CNA – Remember Crocs, the chunky rubber slip-on dotted with ventilation holes? They are becoming popular again – on red carpets and in supermarkets alike.
“Personally, I used to hate it. But I loved how open, willing, and adaptable the brand is,” said fashion educator and creative consultant Rio Furqan Saini.
“At its core, and let’s be honest, it’s an ugly pair of rubber slides.
“But ugly is subjective.”
Once ridiculed, the brand has seen a revival in recent years, with its comfort, celebrity endorsements and iconic look driving its comeback.
The American footwear company debuted over 20 years ago at a boat show in Florida, where 200 pairs were sold out.
Sales quickly grew in the next five years, with the company undergoing a rapid expansion. But amid the global financial crisis, the brand’s stock fell quickly, and by July 2014, it announced it was closing 75 to 100 stores worldwide.
But in recent years, the beleaguered firm started making a comeback, and not just in the United States (US). The Asia-Pacific region saw a huge jump in revenue in the third quarter of this year.
Revenues in Asia Pacific grew 65.5 per cent to USD138.5 million, the biggest percentage increase across all regions, including North America and Europe.
“We continue to see high growth potential for the brand, fuelled by strong consumer demand globally, and we remain on track to reach USD5 billion in revenues by 2026,” a Crocs spokesperson told CNA.
The Asia-Pacific region has high growth potential, with “consumer awareness and excitement on the rise”, the spokes-person said.
For 21-year-old Crocs lover Zenith Wong, wearing the holed sandals is a part of her identity.
“To me, Crocs make me feel like my own individual. Boldly wearing a piece in spite of the criticism of it in the fashion world makes me feel unique and good about myself,” she said.
The reasons for the revival of Crocs as a brand are varied, but among them is celebrity endorsements, fashion experts told CNA.
In recent years, Crocs have been spotted on the feet of famous celebrities – Justin Bieber, Nicki Minaj and Ariana Grande – to name a few.
A key factor that has brought Crocs beyond the mainstream is celebrity culture, said Furqan.
These celebrities are “mixing it up as extensions of their personalities in both daily life and even the red carpet”, he added.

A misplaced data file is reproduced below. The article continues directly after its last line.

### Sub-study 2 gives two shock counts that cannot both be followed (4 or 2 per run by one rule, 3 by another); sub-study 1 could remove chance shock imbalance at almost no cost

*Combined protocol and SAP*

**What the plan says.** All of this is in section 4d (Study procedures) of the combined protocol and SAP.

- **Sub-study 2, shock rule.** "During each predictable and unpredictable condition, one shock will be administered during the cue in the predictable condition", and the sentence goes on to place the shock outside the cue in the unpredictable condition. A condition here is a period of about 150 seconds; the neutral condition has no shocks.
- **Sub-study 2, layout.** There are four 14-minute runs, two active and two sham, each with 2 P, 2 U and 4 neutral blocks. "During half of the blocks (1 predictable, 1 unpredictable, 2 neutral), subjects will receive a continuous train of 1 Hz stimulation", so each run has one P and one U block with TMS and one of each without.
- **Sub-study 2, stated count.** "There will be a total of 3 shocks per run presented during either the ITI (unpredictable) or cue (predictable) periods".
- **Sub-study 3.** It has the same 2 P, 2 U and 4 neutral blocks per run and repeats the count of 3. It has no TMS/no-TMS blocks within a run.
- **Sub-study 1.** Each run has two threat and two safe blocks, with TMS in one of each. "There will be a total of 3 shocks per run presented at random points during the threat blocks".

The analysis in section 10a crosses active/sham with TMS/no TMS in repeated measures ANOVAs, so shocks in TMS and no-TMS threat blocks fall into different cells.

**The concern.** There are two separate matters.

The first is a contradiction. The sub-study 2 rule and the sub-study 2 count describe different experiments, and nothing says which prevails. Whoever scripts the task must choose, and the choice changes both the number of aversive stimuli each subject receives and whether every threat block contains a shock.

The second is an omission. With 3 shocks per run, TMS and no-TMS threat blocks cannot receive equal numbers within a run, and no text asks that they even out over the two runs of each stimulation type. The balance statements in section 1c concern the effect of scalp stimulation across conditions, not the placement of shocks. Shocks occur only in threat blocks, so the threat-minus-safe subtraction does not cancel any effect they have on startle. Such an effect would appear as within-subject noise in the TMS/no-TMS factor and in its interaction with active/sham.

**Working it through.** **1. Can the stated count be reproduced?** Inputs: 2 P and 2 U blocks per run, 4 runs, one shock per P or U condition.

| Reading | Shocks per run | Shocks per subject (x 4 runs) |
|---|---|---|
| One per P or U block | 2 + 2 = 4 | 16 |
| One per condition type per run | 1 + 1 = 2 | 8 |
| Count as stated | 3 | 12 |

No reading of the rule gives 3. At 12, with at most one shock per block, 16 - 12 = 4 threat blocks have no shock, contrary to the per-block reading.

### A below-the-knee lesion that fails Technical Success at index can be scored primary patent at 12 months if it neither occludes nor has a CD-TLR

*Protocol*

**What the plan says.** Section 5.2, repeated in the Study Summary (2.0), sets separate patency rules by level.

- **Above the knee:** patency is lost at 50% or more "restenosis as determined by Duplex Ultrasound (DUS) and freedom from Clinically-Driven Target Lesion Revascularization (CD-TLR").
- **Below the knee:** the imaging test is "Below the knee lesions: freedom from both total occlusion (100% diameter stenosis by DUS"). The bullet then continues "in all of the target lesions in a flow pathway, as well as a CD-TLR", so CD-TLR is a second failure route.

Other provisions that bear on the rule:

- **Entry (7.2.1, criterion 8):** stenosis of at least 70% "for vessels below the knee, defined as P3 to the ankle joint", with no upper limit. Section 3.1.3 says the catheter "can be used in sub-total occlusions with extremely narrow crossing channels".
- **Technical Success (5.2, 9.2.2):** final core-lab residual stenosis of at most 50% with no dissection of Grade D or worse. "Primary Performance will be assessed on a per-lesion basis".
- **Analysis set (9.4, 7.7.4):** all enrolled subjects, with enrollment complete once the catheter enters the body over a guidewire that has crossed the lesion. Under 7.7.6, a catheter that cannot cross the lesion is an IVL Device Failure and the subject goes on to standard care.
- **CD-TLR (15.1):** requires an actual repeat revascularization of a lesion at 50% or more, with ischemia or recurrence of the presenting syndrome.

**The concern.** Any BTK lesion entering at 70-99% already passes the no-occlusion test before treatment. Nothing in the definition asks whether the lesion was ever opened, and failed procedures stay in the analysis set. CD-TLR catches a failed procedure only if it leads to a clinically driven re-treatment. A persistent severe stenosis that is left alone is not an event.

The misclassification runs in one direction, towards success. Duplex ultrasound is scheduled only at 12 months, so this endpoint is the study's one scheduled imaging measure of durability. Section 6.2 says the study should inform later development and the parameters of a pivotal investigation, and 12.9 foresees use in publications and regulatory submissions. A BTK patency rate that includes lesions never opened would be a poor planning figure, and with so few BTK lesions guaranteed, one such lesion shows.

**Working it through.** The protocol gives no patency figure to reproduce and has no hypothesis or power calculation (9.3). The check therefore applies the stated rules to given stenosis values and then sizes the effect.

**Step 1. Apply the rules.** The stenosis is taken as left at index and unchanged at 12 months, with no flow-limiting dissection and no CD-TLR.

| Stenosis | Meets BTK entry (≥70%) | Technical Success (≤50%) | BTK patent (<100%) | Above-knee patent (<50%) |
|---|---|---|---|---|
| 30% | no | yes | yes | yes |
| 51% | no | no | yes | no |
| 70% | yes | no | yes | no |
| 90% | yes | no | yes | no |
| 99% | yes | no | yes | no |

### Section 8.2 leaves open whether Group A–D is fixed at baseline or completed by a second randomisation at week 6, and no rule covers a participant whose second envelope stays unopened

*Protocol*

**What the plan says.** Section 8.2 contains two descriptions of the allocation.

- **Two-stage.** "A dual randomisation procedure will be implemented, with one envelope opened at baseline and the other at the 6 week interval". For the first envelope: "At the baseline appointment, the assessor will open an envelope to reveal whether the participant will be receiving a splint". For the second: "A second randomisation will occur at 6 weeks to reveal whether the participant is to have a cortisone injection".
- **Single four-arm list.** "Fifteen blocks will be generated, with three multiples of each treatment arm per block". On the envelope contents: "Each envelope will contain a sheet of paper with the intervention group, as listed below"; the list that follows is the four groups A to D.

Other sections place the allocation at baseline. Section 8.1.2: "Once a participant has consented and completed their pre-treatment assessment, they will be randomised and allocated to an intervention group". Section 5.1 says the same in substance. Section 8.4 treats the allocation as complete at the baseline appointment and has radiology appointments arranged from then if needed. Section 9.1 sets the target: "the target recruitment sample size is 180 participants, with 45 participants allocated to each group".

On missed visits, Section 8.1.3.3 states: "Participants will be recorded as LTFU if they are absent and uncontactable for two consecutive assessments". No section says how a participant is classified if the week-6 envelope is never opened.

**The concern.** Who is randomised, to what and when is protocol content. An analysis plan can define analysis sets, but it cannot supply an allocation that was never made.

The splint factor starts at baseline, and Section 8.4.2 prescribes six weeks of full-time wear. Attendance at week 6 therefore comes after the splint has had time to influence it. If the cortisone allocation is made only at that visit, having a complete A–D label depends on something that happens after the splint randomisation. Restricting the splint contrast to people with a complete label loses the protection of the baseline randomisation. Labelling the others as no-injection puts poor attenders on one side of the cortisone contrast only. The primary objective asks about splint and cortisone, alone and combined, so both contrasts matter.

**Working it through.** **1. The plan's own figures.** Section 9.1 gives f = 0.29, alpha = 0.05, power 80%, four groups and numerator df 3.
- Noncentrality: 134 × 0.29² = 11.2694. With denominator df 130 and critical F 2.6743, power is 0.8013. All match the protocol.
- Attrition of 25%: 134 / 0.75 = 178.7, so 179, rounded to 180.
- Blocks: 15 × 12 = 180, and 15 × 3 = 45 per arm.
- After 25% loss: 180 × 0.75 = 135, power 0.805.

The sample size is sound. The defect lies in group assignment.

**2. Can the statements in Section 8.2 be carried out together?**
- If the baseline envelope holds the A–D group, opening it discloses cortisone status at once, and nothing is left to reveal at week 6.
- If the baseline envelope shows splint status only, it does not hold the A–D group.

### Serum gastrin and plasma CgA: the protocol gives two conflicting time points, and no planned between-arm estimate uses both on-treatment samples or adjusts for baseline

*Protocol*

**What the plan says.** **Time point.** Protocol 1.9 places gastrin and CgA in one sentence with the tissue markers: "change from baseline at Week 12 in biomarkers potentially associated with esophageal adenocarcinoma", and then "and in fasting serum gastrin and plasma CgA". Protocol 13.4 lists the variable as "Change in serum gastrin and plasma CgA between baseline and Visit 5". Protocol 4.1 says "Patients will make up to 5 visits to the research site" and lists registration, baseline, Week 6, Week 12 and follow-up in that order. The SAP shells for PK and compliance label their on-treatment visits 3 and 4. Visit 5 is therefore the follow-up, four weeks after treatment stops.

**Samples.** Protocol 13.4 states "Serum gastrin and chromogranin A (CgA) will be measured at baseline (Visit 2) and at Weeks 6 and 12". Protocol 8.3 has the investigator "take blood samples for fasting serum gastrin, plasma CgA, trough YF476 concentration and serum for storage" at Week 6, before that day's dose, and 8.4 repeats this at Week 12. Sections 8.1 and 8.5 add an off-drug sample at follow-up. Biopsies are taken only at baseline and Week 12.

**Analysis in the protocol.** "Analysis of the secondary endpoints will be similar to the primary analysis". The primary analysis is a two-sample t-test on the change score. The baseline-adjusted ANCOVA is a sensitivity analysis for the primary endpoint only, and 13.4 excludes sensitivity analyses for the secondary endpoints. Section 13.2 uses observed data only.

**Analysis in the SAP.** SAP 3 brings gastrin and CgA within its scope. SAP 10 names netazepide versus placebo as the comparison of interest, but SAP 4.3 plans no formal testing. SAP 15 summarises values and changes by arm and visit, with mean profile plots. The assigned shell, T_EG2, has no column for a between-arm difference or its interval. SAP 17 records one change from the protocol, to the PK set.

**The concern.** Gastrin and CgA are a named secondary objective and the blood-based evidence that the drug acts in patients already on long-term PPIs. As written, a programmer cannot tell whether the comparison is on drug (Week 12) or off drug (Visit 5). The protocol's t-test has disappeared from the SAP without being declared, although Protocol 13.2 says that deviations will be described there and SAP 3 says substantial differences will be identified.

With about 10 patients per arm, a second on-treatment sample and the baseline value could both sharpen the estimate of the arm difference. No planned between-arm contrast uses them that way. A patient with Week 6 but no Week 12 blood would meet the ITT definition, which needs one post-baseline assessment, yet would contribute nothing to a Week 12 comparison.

“The openness of Crocs and its open business model of collaborations with high fashion has propelled its sartorial game,” said the fashion director.
Sell-out collaborations with singers such as Post Malone and Bad Bunny elevated the once fashion faux pas to iconic status.
A lot of influencers and celebrities who are popular among the Gen Z crowd, such as Bretman Rock and Bella Poarch, are brand ambassadors for Crocs, said fashion lecturer at LASALLE College of the Arts Rohaizatul Azhar.
But it is not just celebrity marketing – the brand collaborated with designer fashion houses to further elevate itself.
Some high-profile partnerships include crocs priced at SGD1,500 per pair, and a collaboration with Chinese fashion label Sankuanz.
Luxury fashion house creative director Demna Gvasalia has been working very closely with Crocs for a few seasons now, said Rohaizatul.
“Demna is very trendy with the cool crowd,” he explained.
“Collaborations enable us to capitalise on the tension that surrounds our brand, as well as drive relevance for Crocs.
“Our approach continues to excite fans and elevate the brand with consumers with collaborations led both globally and locally,” said the Crocs spokesperson.
According to 21-year-old student and Crocs lover Vera Lim, brand collaboration and celebrity advertisement make people “more inclined” to buy Crocs or think they are cool again.
“The slight changes in designs also suited made it more appealing,” she said.
Wong added, “It’s just like a new fashion piece. Crocs are really upping their marketing on social media… Nobody laughs at them anymore.
“It’s trendy, they have endorsements by celebrities, it’s definitely become mainstream.”
But beyond the red carpet and fashion runways, the shape of the once-derided shoes is now one of its biggest selling factors.
“There is also this anti-fashion fashion movement – it is more like being ironic, and trying to make what millennials think is uncool, cool again,” explained Rohaizatul.
Crocs are just “so darn ugly”, said Furqan. “It is the rise of ugly chic.”
“Inherently, aside from the function of it, the form itself is clunky, such is its design language. But then, that’s where the beauty is,” he added.
For it to be so “diametrically opposed” to a pair of sleek branded shoes makes Crocs the perfect example of it being anti-fashion, explained Furqan.
Wong said the main driving factor to getting a pair was the “disdain that I have for Crocs, after hearing people call it ugly and how it’s so out of trend and people just disliking it”.
“When I was trying to find something unique to wear and something to portray my individuality, that’s what I turned to because it would have made me unique to buy Crocs,” she added.
Another Crocs lover Samanntha Htun said part of the appeal is the ability to personalise the Crocs with Jibbitz. Jibbitz are charms that are attached to the slip-ons.
“It has become a trend, especially with the various customisations of Crocs.
‘It has become something that people can express themselves with and showcase their personality through the Crocs that they wear,” said Htun.
“It gives personality to your Crocs and there are really many options to choose from to really express your creativity,” said Lim.
Personalisation is a “critical part” of Crocs’ business, said its spokesperson.
“As a brand, we strive to help everyone feel comfortable in their own shoes and create products that are a blank canvas for individuality and self-expression,” said the spokesperson.